FIG. 12 illustrates a seventh embodiment of a valve assembly. The embodiment shown in FIG. 12 has many items in common with that of FIG. 11, and to avoid unnecessary repetition of the description, the same reference numerals have been used but falling within the 600 series rather than 500 series numbers. This valve assembly 620 is also an inverted valve, similar to FIG. 11, but the primary seal 646 is formed on a spherical head portion of the valve pin 640. The primary seal 646 is preferably formed from rubber coated steel (like the fourth and fifth embodiments) that is swaged around its edge to an enlarged portion 680 of the valve pin 640, in order to secure it in place. The enlarged portion 680 is preferably hexagonal in shape to allow refrigerant to flow, and slides within and is guided by the bore 632 in the valve body 624. This allows the valve pin 640 to be shorter since it is not needed to maintain the primary seal 646 in its proper orientation. Again, a spring 644 and spring retention clip 676 bias the valve pin assembly 638 against the valve seat 634 of the valve body 624 to form the dynamic seal 656. One inserting a service tool (not shown), then, would press on the center portion of the primary seal 646 to push the valve pin assembly 638 downward and open a flow path to the refrigerant.

FIG. 13 illustrates an eighth embodiment of a valve assembly. The embodiment shown in FIG. 13 has many items in common with that of FIG. 11, and to avoid unnecessary repetition of the description, the same reference numerals have been used but falling within the 700 series rather than 500 series numbers. The primary valve seal 746 is a rubber coated steel that is shaped to fit over a spherical head portion of the valve pin 740 (similar to the embodiment of FIG. 12). The sealing material is swaged to this head portion in a circular bead 782 about the periphery of the pin 740. This primary seal 746, then, seats against the seating surface 734 of the valve body 724 to form the dynamic seal 756.

FIG. 14 illustrates a ninth embodiment of a valve assembly. The embodiment shown in FIG. 14 has many items in common with that of FIG. 10, and to avoid unnecessary repetition of the description, the same reference numerals have been used but falling within the 800 series rather than 400 series numbers. The significant differences between the fifth and ninth embodiments relate to the static seal 831 and the dynamic seal 856. The pin 840 and the primary seal 846 are preferably formed integrally, and are preferably made of brass. But these seals mate with a different seating surface. The seating surface 829 of the adapter housing 822 is a flat circular surface. Extending along and forming both the seating surface 830 and the seating surface 834 of the valve body 824 is a strip of rubber coated steel. The valve body 824 screws into the housing 822 and compresses the rubber coated steel 830 against the seating surface 829, forming the static seal 831. Further, the primary seal 846 press against surface 834 when the valve is closed. Again, the thickness of the steel and rubber seal is exaggerated for clarity in describing the invention. The advantage of having the rubber coated steel are the same as those discussed above in relation to the fourth embodiment. Further, there is the advantage that the same piece of sealing material is used in forming both the static and dynamic seals.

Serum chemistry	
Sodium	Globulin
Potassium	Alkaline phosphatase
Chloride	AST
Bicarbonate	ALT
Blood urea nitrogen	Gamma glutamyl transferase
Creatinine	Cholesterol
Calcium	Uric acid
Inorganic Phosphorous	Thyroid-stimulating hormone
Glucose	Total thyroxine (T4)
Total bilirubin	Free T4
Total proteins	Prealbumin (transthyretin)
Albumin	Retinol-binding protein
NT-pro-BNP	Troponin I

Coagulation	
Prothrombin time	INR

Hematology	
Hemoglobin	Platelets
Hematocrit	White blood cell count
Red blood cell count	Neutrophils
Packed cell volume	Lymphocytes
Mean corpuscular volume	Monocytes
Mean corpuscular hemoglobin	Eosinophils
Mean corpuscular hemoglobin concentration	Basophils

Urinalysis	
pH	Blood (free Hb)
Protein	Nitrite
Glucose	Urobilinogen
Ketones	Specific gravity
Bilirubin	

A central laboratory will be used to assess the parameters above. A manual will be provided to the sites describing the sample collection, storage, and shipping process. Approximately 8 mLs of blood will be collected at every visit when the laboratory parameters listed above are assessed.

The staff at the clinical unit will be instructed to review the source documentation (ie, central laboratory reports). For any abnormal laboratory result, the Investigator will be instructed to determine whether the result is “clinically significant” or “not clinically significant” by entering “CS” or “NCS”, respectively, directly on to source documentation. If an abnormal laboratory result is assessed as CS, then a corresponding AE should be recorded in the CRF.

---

While certain embodiments of the present invention have been described in detail, those familiar with the art to which this invention relates will recognize various alternative designs and embodiments for practicing the invention as defined by the following claims.

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Referenced by
Citing PatentFiling datePublication dateApplicantTitle
US6719003 *Dec 26, 2001Apr 13, 2004Visteon Global Technologies, Inc.Charge valve for an air conditioning system
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Classifications
U.S. Classification251/149.6, 251/359
International ClassificationF16K15/02, F16K15/06
Cooperative ClassificationF25B2309/06, F16K15/063
European ClassificationF16K15/06C
Legal Events
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Oct 7, 2010ASAssignment
Owner name: VISTEON GLOBAL TECHNOLOGIES, INC., MICHIGAN
Effective date: 20101001
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Apr 21, 2009ASAssignment
Owner name: WILMINGTON TRUST FSB, AS ADMINISTRATIVE AGENT, MIN
Free format text: ASSIGNMENT OF SECURITY INTEREST IN PATENTS;ASSIGNOR:JPMORGAN CHASE BANK, N.A., AS ADMINISTRATIVE AGENT;REEL/FRAME:022575/0186